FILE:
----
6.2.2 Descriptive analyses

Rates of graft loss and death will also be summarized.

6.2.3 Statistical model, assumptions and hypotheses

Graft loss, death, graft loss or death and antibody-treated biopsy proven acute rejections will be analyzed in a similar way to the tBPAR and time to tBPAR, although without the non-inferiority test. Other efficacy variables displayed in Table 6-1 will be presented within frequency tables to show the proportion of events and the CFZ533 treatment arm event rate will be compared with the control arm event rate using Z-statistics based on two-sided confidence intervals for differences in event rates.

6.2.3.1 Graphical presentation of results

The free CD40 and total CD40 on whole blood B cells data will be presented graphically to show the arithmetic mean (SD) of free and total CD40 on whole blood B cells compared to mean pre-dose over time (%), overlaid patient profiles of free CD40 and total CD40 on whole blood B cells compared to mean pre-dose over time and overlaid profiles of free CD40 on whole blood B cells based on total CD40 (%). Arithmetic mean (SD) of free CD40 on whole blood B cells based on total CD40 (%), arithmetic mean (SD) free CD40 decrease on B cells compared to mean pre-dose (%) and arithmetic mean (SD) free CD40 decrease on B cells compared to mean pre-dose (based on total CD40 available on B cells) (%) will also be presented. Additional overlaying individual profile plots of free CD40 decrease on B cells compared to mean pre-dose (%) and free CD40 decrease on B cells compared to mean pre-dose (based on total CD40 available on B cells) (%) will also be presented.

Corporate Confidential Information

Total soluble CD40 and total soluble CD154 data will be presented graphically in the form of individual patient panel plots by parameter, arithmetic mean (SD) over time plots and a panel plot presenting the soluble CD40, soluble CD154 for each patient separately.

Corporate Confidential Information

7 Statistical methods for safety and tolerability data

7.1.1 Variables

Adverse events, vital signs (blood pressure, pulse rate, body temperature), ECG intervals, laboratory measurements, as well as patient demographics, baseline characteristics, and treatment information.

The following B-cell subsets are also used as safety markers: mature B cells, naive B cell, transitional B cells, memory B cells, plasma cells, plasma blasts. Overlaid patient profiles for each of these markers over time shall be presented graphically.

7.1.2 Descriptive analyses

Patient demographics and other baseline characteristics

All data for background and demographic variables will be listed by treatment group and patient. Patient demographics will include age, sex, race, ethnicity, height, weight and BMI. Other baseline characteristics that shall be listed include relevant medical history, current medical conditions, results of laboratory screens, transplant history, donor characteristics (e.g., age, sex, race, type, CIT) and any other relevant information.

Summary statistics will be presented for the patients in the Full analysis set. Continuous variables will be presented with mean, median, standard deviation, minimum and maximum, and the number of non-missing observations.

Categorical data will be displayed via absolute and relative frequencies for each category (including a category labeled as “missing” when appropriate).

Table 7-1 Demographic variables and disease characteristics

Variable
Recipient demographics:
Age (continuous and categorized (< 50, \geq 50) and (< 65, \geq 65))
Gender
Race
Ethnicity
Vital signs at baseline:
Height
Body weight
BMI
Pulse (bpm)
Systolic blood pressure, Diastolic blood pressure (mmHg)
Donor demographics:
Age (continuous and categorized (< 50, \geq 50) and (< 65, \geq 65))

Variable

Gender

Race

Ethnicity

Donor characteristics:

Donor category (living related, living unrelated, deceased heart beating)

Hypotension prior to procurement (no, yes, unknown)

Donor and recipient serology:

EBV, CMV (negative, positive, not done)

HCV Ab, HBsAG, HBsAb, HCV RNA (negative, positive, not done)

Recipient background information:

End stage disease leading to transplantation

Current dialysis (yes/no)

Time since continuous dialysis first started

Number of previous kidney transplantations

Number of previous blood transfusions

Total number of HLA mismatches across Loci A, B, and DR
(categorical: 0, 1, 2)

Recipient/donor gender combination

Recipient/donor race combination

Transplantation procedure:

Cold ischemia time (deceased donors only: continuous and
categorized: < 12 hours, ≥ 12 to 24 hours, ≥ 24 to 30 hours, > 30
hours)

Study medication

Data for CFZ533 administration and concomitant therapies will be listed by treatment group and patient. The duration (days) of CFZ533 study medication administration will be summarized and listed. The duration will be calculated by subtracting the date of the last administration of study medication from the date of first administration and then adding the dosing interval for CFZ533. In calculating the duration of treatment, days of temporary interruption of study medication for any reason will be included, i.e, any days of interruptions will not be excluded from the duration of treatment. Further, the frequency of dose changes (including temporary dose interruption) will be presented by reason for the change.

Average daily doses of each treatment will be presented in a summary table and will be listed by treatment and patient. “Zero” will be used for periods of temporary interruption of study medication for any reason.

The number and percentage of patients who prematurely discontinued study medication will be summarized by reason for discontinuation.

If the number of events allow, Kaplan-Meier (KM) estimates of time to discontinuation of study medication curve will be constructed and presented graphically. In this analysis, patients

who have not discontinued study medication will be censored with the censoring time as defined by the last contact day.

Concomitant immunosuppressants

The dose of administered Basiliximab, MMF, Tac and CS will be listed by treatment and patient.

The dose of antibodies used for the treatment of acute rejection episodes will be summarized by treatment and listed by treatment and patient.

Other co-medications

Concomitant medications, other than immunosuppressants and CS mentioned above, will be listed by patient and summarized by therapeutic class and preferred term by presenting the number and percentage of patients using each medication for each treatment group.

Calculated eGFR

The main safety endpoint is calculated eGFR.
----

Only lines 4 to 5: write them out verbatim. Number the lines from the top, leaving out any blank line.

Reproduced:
Graft loss, death, graft loss or death and antibody-treated biopsy proven acute rejections will be analyzed in a similar way to the tBPAR and time to tBPAR, although without the non-inferiority test. Other efficacy variables displayed in Table 6-1 will be presented within frequency tables to show the proportion of events and the CFZ533 treatment arm event rate will be compared with the control arm event rate using Z-statistics based on two-sided confidence intervals for differences in event rates.

6.2.3.1 Graphical presentation of results